Sunday, September 9, 2012 | Categories: Episodes |
(Photo: Micky via photo pin)
Teaching 101: It's the never-ending debate ... Do teachers have it too good? Or are we undermining our children's futures by undervaluing their teachers?
Sunday School: The Sunday Edition's newest feature ... Michael Enright learns a thing or two on Sundays. This hour... what's Zeno's paradox (huh?), and how to hold a wine glass.
ESL: New immigrants learn the meaning of adaptability at an ESL class.
For more information and music used in this hour ...
Truth about Teaching: George Bernard Shaw once said, "To me, the sole hope of human salvation lies in teaching."
The Jesuits said: Give me a child 'til he is seven; I'll show you the man.
There's no denying the important role teachers play in the lives of our children.
Day in and day out during the school year, their job is nothing less than to shape the young minds that will make the important decisions of the future.
Yet despite how crucial they are, it seems we are conflicted about teachers, and they work they do. In Ontario, for example, a Liberal government has brought in legislation which severely curtails the rights of teachers to collective bargaining, and freezes wages and benefits.
Depending on who you ask, teachers have it easy. They're protected by their unions; they get their summers off, after all!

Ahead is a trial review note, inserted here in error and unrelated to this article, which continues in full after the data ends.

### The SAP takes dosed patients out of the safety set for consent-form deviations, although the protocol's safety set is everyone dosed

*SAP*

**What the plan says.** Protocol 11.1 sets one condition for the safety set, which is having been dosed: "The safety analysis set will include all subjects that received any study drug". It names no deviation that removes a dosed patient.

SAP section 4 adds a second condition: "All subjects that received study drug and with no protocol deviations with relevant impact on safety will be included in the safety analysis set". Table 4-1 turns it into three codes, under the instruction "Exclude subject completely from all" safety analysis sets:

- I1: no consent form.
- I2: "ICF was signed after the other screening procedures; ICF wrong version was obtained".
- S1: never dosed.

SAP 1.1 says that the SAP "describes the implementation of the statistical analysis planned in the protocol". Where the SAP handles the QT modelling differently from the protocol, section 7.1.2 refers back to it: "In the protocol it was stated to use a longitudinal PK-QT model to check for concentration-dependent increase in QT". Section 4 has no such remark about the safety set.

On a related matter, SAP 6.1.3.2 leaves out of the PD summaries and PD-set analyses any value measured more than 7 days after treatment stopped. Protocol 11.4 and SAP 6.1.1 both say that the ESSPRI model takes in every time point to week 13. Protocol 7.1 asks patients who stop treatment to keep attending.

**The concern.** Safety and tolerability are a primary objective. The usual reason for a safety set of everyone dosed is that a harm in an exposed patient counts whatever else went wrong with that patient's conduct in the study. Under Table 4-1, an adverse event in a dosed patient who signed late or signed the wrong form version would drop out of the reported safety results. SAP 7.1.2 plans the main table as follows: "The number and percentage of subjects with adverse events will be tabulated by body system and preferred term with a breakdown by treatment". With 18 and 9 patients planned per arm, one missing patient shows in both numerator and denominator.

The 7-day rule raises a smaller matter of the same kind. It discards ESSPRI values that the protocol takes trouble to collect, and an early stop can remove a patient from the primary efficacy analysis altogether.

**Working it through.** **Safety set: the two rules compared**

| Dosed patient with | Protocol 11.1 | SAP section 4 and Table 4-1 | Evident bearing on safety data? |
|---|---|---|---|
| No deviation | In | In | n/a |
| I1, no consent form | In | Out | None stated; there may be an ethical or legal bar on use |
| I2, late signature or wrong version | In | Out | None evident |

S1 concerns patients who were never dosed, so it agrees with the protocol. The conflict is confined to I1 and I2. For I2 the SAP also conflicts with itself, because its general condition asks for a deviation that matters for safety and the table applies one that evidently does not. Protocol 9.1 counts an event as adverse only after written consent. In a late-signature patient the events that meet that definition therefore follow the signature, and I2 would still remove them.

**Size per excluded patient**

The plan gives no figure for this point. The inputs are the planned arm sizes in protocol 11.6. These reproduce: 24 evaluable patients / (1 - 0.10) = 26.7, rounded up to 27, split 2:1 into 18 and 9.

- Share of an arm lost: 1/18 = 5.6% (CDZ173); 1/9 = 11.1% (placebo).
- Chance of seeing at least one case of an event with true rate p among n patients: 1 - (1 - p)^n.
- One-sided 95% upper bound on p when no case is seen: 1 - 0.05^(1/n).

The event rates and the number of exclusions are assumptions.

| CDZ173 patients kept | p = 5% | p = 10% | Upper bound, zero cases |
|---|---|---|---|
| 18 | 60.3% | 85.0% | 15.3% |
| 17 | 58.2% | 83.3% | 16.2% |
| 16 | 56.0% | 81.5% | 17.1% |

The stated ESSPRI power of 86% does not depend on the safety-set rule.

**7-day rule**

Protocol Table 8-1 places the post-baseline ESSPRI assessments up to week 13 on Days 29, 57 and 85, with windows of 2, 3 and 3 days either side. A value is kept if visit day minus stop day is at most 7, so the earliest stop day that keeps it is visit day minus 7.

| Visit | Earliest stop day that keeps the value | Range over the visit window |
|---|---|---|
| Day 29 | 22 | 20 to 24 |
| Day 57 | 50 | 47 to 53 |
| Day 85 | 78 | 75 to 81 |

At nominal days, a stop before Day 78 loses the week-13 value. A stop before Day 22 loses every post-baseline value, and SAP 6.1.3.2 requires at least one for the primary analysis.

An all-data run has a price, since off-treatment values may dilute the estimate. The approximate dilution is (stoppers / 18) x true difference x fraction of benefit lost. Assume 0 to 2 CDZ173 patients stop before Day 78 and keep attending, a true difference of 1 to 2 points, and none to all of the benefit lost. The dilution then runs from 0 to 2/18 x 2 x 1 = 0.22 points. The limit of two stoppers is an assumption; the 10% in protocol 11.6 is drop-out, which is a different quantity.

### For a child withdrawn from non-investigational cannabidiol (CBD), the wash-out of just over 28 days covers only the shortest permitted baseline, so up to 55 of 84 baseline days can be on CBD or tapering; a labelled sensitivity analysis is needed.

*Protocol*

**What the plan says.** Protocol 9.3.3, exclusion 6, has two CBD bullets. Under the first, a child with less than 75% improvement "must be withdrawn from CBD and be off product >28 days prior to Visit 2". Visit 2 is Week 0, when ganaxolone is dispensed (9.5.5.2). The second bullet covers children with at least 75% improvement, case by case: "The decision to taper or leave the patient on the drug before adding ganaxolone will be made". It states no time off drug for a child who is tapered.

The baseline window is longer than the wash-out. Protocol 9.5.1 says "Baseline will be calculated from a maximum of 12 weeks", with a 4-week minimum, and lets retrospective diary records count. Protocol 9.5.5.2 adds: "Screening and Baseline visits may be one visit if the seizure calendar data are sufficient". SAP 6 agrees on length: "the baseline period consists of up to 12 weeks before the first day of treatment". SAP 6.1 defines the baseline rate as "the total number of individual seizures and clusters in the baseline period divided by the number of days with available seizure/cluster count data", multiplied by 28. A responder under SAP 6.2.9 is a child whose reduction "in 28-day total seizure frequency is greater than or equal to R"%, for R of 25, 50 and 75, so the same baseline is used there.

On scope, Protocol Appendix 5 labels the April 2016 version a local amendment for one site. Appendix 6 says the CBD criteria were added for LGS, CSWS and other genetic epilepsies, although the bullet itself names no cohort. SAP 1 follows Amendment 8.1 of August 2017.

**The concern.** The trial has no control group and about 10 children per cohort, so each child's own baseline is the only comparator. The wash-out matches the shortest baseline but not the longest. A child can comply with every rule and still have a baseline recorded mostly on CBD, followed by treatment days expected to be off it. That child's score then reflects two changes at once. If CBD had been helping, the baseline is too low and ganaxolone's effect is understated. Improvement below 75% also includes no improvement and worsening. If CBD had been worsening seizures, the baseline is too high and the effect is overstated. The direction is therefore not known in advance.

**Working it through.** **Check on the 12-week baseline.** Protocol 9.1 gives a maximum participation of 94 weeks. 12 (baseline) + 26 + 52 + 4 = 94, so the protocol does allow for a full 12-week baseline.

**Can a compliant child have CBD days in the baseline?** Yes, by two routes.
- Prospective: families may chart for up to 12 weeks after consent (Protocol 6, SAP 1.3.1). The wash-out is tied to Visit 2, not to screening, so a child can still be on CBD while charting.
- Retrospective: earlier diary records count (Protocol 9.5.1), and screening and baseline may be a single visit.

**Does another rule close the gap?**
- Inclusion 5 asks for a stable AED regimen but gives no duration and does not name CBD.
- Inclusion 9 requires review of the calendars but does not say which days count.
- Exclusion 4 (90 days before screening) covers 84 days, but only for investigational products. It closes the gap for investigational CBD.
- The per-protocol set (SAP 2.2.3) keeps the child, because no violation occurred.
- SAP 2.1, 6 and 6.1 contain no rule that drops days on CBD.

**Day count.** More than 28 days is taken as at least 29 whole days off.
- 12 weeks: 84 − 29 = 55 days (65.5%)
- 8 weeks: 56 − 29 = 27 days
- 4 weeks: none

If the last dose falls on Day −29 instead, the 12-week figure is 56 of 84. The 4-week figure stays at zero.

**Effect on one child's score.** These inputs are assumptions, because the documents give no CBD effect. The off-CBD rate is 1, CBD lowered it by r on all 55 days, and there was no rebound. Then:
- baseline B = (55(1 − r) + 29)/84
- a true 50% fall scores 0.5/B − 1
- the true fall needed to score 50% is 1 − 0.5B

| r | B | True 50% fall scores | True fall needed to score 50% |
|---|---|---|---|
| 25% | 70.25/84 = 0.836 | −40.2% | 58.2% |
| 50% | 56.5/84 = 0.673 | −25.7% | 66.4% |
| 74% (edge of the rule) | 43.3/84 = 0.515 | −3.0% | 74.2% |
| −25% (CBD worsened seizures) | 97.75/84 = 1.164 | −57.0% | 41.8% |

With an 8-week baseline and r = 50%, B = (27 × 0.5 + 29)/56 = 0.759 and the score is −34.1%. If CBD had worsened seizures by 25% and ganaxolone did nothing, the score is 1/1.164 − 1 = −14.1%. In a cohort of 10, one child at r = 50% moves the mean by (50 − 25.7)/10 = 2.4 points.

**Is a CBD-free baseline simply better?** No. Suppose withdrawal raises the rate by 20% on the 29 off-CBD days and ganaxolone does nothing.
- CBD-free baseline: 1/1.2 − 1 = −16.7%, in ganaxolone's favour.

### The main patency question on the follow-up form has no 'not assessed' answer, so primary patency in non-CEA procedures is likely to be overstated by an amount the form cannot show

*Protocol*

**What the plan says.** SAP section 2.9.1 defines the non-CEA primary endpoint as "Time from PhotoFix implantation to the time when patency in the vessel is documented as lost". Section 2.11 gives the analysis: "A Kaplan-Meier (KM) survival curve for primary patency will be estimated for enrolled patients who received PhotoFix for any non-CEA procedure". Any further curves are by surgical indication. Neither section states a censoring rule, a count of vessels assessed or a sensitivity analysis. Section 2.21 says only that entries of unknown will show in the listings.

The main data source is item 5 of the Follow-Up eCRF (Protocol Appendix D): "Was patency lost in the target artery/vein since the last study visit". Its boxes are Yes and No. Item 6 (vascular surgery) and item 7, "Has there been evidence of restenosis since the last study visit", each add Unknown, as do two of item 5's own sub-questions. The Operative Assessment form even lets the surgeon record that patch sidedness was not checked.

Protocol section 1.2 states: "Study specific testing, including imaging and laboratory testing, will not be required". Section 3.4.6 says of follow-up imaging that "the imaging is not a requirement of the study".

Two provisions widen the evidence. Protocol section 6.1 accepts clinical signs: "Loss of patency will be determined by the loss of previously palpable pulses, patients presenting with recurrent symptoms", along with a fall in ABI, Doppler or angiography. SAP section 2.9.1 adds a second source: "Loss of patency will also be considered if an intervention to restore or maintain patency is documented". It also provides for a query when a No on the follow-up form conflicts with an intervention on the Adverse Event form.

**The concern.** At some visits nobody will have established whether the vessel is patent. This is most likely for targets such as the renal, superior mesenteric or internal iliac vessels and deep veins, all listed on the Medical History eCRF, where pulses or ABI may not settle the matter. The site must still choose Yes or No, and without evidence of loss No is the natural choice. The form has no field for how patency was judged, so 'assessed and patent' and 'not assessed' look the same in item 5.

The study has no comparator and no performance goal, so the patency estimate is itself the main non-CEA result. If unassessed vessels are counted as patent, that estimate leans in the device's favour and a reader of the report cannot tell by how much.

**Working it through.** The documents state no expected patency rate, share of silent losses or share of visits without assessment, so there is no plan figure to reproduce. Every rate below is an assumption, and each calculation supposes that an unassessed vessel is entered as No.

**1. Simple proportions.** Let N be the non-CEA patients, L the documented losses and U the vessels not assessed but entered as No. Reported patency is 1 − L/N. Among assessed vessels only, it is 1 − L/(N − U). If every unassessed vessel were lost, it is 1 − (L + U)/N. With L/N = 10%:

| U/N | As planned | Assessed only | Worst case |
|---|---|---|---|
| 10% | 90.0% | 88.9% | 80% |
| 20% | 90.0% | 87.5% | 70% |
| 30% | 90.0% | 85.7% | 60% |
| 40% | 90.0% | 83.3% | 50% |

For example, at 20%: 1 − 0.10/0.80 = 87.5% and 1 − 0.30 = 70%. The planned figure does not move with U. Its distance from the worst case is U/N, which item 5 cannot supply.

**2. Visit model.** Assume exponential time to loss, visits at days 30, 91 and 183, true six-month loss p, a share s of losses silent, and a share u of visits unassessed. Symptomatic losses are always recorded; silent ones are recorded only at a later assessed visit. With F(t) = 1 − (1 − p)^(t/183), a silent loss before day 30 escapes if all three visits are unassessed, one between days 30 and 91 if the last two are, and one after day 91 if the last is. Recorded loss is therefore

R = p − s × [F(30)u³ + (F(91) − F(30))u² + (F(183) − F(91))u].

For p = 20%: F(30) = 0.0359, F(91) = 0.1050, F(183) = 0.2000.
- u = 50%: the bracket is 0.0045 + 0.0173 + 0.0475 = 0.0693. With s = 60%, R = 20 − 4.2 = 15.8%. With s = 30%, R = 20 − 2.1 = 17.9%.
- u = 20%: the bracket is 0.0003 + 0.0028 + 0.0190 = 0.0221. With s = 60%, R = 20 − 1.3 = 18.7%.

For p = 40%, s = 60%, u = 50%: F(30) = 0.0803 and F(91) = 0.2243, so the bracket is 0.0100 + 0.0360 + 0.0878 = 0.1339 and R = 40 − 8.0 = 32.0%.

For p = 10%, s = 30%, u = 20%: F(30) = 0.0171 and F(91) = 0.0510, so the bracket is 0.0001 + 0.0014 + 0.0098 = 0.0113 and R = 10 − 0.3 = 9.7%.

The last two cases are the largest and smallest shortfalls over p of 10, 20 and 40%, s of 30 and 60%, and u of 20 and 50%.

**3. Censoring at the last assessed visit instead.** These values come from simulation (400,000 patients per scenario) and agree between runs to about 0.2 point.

Or - some might say - they work too hard, and don't get paid nearly enough. It's not unheard of for teachers to volunteer many hours after school, or even to shell out their own money to buy supplies for their classes.
This week, with the school year just getting underway, we thought we'd take stock of the teaching profession in Canada with three young teachers ... and one youngish one.
Jocelyn Wickett, 31, teaches English and Drama at Jarvis Collegiate, in Toronto.
Nick Gibbs, 29, is a music and French teacher at Mealy Mountain Collegiate in Happy Valley-Goose Bay, in Labrador
Amanda Bell, 27, teaches at Martin Collegiate Institute in Regina.
And Stephen Skoutajan, 48, teaches Grade 4 at Devonshire Community Public School in Ottawa.
Michael has never been known as for being overly philosophical, which may go some distance in explaining why I have more questions than answers about the world of philosophy. One of them is about something he's heard of, but has no idea what it means: Zeno's paradox.
In a fit of courage - or is it folly? - Dr. Sarah Hoffman stepped up to explain the concept. She teaches philosophy at the University of Saskatchewan.
Drinking in the morning isn't usually recommended, but when a guest arrives with wine glasses, one shouldn't be rude.
Konrad Ejbich is a wine writer, broadcaster and educator, who has co-authored a textbook for the hospitality trade called The Wine Manual.
He's teaching Michael how to hold a wine glass.
Immigrants need lots of things: bravery, gumption, and an ability to handle a whole new world of things ... in a complicated language. There's a word for it. And it's not all that easy to say.
It was the first order of business at a recent ESL class in Toronto.
Music in Hour Three
Big 'Stache, composed by John Showman, performed by the Creaking Tree String Quartet
Third suite of Night-Club 1960, composed by Astor Piazzolla, performed by Ensemble Montreal Tango
You Don't Learn that in School, performed by the Nat "King" Cole trio
Blues News, performed by Brad Prevedoros, Greg Joy, Paul Wilkinson-Teel, and Neil Golden
Conflicting Advice, composed and performed by Cinque